Magazine article Artforum International

The Uses of Disorder: Joe Scanlan on the Art of Felix Gonzalez-Torres

Magazine article Artforum International

The Uses of Disorder: Joe Scanlan on the Art of Felix Gonzalez-Torres

Article excerpt

REMEMBER FELIX GONZALEZ-TORRES? The question isn't meant to be facetious. Rather, it's meant to point out how much the workings of politics and culture have changed since his first exhibitions in the late 1980s--and to start a debate on the role his work has played, if any, in our experience of those changes. I say start a debate because, to my mind, Gonzalez-Torres's work has never really been challenged: It never had to convince skeptics over an extended period of time that it was worth looking at, thinking about, or participating in. In retrospect, it seems that his billboards, light strands, paper stacks, and candy spills were so ingenious and viscerally affective that they could only be embraced, almost immediately and without question, as a kind of egalitarian salvation. Most exemplary in this regard were the untitled paper and candy works, stacks and piles from which anyone could take a piece away without diminishing the firsthand experience of anyone else. At the same time--and in apparent contradiction with that reception--this possibility was a welcome panacea for a ruling class in need of a mechanism by which it could create the appearance of public generosity without having to disturb the supply chain of power. Despite their unusual structure, the works continued the smooth flow of everyday objects into prestigious museums and private collections, a flow that began with the first readymade. Since the inception of Gonzalez-Torres's practice, then, rosy scenarios of democracy, generosity, collective authorship, and empowerment have dominated our discussions of it. Over time, this has collapsed the work's uncomfortable contradictions and intellectual toughness into the charming sculptures we know today. With a major Gonzalez-Torres survey currently on view at the Wiels Contemporary Art Center in Brussels, we are prompted to revisit the work's legacy and ask: Whose memories, whose records, inflect his work now and will in the years to come? Those of the museums that administer his eternally mutable sculptures? The unnamed viewers who experience them and set them in motion? The generation of artists eating cucumber sandwiches in his cool, conceptual shade? Or the millions of avid constituencies scattered across the globe, oblivious to the travails of Gonzalez-Torres and not concerned about institutional access or cultural politics at all?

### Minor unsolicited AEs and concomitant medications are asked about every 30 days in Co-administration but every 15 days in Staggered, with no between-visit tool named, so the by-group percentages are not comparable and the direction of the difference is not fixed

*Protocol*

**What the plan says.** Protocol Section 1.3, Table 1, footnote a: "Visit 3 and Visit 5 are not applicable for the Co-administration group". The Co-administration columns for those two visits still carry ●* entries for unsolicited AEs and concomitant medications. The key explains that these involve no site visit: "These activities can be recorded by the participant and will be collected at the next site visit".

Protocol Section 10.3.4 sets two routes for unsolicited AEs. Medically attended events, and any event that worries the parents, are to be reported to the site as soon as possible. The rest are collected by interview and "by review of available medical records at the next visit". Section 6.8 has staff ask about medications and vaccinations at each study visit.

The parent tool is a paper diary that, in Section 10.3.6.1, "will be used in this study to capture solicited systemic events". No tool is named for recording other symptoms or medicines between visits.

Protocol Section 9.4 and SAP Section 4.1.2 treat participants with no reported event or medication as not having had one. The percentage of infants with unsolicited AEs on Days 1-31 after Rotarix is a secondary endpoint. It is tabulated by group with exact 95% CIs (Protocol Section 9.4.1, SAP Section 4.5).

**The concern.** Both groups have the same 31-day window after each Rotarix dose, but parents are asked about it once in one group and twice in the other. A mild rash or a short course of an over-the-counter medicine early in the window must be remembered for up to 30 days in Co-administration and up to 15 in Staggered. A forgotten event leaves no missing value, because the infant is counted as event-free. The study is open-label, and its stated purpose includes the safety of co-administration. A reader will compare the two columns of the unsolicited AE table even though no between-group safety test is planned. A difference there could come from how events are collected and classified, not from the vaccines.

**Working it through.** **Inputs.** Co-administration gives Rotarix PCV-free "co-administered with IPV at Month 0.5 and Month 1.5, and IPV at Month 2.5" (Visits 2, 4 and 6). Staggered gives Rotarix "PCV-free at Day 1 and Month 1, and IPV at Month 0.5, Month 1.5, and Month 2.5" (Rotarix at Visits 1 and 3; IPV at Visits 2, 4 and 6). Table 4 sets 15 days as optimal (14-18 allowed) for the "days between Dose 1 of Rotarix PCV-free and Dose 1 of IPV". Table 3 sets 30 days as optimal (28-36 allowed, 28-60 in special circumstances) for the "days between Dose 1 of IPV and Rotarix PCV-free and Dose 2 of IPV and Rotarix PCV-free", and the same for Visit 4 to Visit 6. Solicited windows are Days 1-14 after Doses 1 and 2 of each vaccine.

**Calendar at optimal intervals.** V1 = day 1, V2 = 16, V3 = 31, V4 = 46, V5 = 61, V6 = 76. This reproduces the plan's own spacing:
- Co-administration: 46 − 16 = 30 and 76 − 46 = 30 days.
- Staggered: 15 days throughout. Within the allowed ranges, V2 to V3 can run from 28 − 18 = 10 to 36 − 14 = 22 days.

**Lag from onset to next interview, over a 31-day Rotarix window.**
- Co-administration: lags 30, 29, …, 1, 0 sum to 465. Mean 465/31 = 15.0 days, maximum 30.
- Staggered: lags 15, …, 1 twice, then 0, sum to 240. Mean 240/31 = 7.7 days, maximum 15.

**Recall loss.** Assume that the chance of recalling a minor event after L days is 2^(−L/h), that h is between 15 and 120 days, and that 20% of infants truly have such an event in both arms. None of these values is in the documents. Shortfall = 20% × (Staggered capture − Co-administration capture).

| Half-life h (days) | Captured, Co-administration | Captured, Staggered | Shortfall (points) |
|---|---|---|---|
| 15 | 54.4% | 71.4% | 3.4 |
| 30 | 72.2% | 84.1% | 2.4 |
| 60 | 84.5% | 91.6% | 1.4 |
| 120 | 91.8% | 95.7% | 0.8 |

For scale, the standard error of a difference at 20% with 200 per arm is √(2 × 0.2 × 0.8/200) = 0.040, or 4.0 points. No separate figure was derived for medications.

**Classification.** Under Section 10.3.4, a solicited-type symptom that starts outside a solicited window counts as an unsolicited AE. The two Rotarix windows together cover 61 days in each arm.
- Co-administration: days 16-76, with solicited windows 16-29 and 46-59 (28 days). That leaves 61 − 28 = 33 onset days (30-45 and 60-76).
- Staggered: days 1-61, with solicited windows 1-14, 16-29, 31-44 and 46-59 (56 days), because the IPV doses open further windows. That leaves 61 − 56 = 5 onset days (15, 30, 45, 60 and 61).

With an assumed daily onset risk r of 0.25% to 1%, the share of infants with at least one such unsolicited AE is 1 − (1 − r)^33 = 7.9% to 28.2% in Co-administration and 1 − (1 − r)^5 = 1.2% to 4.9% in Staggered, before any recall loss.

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I never met Gonzalez-Torres, but it seems obvious from his artworks, his activism, and his words that he despised facile thinking. It could be said, in both praise and disdain, that his works are "perfect," that they are so formally and conceptually airtight as to be unassailable, even that they anticipate their amnesiac embrace today. Gonzalez-Torres himself played a significant role in manufacturing that force field by being his own most vocal critic, demonstrating not only confidence in his own thinking and respect for serious debate but also exceptional skill at massaging public opinion. His critical intensity pretty much precluded anyone else from questioning his motives or the political economy of his work; dissenters, if there were any, kept their opinions to themselves. And yet despite this hermetic environment, I can't help but wonder what he would think of the ease with which his artworks are administered today, or how he would feel about the assumptions that have ossified around them. If his work is going to remain vital and relevant, then it is time for those assumptions to be vigorously challenged, and for the works' "dark side"--their affinity with social control, finance, and private property--to be discussed. (1)

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I like to think that the ambition of Gonzalez-Torres's work was, in fact, to promulgate a beautiful confusion in the art world and in the forms and durations of its property, insisting that our private desires be fulsome enough to change social relations a little more than the other way around. …

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